sed: no input files
It appears that my "grep | sed" is being passed to the terminal opposite from what I had intended. However I thought that doing "grep | sed" would pass grep first and then modify the results with the sed command not run sed first, resulting in the "sed: no input files".

Original grep | sed:

Code:
grep -lr -e '$OLDTHEMENAME' * | xargs sed -i 's|'$OLDTHEMENAME'|'$THEMENAMELC'|g'

Last edited by kitsftw; 12-06-2012 at 07:35 AM.
 
Old 12-06-2012, 09:58 AM   #4
ntubski
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The trouble is you are single quoting your variables instead of double quoting them.

Code:
# here you use single quotes because you are looking for dollar sign followed by "CFG",
# not the value of variable $CFG.
# Technically, you should escape the $ because it's a special character
# for grep that matches end of line, but it seems like GNU grep at least
# interprets $ literally when it's followed by more text.
# Also, you should generally double quote every use of variables to avoid word splitting.
DATAROOT=$(grep -i '^\$CFG->dataroot' "$DIRROOT/config.php" | sed "s|^.*'\(.*\)';.*|\1|")

...

# here you are searching for the string contained in the variable $OLDTHEMENAME
# so you should use double quotes
grep -lr -e "$OLDTHEMENAME" * | xargs sed -i "s|$OLDTHEMENAME|$THEMENAMELC|g"
Quote:
However I thought that doing "grep | sed" would pass grep first and then modify the results with the sed command not run sed first, resulting in the "sed: no input files".
Technically, when you have a pipeline all the programs are running in parallel, but the programs later in the pipeline usually need to wait for input from earlier programs before they can do anything.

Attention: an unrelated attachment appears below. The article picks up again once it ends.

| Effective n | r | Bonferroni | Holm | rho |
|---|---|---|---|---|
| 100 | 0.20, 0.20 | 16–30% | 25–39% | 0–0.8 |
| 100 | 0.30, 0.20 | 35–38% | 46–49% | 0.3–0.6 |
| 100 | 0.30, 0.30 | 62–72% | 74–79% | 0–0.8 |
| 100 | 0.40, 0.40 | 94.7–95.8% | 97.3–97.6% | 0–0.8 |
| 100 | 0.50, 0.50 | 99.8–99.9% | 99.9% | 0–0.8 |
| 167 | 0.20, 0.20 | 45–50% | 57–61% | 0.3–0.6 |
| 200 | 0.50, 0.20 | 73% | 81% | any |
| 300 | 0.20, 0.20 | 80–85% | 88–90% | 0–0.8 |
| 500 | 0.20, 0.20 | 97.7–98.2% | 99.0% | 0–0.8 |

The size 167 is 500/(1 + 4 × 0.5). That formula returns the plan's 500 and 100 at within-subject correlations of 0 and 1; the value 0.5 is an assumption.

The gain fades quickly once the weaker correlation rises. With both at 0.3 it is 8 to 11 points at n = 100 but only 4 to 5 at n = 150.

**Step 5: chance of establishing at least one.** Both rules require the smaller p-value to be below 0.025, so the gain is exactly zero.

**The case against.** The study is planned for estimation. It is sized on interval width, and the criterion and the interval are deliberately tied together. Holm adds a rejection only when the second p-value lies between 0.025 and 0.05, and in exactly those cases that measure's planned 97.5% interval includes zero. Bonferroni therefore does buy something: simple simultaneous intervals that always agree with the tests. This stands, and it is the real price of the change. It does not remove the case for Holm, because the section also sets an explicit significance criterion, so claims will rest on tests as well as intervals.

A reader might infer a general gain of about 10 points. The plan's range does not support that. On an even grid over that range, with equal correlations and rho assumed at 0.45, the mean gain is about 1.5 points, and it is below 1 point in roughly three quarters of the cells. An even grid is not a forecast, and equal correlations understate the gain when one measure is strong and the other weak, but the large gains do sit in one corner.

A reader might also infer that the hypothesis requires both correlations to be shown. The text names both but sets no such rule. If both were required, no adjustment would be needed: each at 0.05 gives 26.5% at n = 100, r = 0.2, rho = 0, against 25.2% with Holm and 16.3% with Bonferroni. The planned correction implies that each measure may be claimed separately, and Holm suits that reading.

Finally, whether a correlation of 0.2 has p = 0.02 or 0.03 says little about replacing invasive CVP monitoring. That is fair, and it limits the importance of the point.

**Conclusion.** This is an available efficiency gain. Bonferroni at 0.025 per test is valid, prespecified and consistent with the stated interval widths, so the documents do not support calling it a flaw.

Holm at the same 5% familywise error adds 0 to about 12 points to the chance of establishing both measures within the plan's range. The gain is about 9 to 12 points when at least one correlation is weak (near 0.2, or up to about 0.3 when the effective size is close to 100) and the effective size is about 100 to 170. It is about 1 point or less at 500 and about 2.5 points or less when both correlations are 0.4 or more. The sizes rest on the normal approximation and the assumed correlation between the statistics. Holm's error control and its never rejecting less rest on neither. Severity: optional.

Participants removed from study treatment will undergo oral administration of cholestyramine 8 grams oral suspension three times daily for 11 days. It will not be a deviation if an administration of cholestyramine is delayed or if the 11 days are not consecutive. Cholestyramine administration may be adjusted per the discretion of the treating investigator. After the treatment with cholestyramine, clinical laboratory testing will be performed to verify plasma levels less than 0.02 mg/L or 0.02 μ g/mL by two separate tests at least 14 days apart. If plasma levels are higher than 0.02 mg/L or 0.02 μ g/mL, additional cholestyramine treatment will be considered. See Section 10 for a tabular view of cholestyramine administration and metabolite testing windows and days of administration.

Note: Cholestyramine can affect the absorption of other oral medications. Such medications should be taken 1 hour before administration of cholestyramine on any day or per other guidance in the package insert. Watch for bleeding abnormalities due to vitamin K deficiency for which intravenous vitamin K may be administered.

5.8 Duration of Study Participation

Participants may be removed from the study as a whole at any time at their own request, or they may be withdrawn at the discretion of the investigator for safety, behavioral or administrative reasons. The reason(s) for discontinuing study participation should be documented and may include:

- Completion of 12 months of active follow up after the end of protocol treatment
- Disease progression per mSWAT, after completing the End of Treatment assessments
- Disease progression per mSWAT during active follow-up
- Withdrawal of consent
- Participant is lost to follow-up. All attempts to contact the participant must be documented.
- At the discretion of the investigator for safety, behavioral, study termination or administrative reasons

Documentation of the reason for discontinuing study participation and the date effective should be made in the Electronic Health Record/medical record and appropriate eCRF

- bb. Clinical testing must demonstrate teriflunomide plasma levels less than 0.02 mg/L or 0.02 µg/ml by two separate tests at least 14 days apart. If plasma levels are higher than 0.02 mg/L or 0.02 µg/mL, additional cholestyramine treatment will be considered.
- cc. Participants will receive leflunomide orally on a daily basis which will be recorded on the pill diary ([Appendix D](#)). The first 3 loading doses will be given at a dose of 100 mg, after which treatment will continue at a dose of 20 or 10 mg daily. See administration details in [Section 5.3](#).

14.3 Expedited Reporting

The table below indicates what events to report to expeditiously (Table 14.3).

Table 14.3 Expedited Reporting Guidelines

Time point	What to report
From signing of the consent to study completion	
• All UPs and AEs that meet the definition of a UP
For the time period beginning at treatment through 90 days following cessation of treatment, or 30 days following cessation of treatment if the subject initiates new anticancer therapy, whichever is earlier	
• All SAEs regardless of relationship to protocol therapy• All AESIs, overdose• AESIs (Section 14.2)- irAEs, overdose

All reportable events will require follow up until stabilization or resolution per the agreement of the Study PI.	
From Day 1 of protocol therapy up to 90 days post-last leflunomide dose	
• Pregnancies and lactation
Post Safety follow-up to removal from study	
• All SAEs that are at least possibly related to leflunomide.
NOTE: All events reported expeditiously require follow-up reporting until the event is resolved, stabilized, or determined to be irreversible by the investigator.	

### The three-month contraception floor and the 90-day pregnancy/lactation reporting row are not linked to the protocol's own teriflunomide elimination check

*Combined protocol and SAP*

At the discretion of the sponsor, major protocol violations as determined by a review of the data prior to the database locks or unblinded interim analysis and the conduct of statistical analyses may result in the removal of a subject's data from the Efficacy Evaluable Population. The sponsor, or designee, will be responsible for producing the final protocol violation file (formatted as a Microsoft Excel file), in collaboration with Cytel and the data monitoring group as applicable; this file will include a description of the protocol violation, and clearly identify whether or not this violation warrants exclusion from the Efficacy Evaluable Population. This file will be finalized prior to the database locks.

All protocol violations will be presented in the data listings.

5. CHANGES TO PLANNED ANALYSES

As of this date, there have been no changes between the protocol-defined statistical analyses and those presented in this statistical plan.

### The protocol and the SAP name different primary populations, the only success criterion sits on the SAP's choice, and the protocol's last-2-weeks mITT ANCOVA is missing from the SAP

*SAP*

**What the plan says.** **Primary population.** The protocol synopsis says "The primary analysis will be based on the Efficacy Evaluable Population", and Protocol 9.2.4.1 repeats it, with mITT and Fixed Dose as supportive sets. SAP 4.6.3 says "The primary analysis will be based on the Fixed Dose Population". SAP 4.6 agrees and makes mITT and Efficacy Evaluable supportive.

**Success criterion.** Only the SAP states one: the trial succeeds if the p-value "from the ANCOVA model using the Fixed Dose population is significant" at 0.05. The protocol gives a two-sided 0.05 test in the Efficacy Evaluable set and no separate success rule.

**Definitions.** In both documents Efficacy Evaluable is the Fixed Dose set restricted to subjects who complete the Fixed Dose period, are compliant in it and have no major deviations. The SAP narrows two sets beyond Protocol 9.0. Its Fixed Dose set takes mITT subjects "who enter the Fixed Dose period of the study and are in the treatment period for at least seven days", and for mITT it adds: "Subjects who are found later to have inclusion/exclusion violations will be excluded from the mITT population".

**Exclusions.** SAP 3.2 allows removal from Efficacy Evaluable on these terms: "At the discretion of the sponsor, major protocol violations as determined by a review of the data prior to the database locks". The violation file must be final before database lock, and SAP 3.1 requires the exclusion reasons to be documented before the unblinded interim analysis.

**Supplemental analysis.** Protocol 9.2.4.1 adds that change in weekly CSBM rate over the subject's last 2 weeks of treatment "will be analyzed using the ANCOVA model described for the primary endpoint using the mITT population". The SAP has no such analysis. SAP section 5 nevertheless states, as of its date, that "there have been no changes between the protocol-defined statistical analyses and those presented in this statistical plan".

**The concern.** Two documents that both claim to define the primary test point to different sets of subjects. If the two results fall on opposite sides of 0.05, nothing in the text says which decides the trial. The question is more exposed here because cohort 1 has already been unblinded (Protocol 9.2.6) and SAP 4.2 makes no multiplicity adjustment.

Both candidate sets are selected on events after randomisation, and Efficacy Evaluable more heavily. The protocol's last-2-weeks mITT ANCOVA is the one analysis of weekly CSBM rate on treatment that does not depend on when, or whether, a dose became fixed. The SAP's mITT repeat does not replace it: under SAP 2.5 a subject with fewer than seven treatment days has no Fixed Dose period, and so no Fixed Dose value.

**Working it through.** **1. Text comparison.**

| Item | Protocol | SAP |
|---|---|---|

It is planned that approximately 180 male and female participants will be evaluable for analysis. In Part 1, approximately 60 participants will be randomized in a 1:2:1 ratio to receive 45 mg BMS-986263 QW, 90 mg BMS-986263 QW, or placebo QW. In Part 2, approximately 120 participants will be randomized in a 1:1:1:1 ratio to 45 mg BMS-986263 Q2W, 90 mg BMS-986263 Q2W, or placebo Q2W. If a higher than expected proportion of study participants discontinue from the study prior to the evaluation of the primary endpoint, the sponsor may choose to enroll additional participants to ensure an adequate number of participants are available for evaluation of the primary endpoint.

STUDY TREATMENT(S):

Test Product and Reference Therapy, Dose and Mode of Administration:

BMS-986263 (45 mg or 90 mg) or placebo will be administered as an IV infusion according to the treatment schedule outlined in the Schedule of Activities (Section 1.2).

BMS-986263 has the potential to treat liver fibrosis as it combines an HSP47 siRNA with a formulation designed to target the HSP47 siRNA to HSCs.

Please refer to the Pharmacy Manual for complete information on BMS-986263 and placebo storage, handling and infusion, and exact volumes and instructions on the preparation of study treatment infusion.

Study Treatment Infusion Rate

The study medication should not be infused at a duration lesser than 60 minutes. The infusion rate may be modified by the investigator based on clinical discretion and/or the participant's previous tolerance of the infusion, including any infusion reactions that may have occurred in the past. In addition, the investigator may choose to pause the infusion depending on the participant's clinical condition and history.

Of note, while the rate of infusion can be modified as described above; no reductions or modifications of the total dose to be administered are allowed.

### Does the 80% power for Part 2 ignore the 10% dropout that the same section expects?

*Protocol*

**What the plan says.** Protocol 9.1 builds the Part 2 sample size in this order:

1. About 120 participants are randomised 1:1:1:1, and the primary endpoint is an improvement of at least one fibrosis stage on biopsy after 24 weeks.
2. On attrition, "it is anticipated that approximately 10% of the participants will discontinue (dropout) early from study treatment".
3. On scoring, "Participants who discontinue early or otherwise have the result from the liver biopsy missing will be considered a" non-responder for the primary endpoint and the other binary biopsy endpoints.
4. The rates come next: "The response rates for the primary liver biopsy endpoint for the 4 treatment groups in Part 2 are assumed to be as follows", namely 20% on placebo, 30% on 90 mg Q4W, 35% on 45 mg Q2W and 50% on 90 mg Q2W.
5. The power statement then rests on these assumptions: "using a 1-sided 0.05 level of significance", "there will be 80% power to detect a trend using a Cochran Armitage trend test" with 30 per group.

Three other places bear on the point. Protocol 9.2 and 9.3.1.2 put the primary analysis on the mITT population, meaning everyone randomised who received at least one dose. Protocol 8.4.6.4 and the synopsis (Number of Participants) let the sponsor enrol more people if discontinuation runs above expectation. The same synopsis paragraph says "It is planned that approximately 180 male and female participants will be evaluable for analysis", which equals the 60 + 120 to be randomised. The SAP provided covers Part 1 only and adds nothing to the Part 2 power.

Code:
        if [! -d $NEWTHEMEDIR]; then
        mkdir -p $NEWTHEMEDIR;
        fi;
Did the above not give any errors? The "[" and "]" need to be space separated. But you actually don't need the if at all: mkdir -p checks if the directory exists already.
 
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Old 12-06-2012, 04:18 PM   #5
kitsftw
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Registered: Dec 2012
Posts: 4

Original Poster
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Quote:
Originally Posted by ntubski View Post
The trouble is you are single quoting your variables instead of double quoting them....

Code:
        if [! -d $NEWTHEMEDIR]; then
        mkdir -p $NEWTHEMEDIR;
        fi;
Did the above not give any errors? The "[" and "]" need to be space separated. But you actually don't need the if at all: mkdir -p checks if the directory exists already.
Thanks for the knowledge. The double quoting solved the issue. Yeah, I figured I could just get rid of the if statement due to the inherent check by mkdir -p. Did not know if it was more acceptable to run it as a if statement when creating scripts. Then again it is always best to take the shortest route to solution in scripts so, that answers that question . The code I linked did produce an error, yes, due to the improper formatting. Forgot to update the original post to address that typo.

Again, thank you both for all the help!
 
Old 12-07-2012, 06:10 AM   #6
David the H.
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As mentioned before, you could make some things easier if you used bash instead of sh. Is it possible for you to do so, or does it have to be POSIX portable?

In any case I want to go over a few lines and cover some important coding points:

1)
Code:
#!/bin/sh
As mentioned, /bin/sh forces the script to be interpreted according to POSIX standards. To (reliably) use another shell's features you need to explicitly specify it, i.e. #!/bin/bash.

2)
Code:
read -p "..." DIRROOT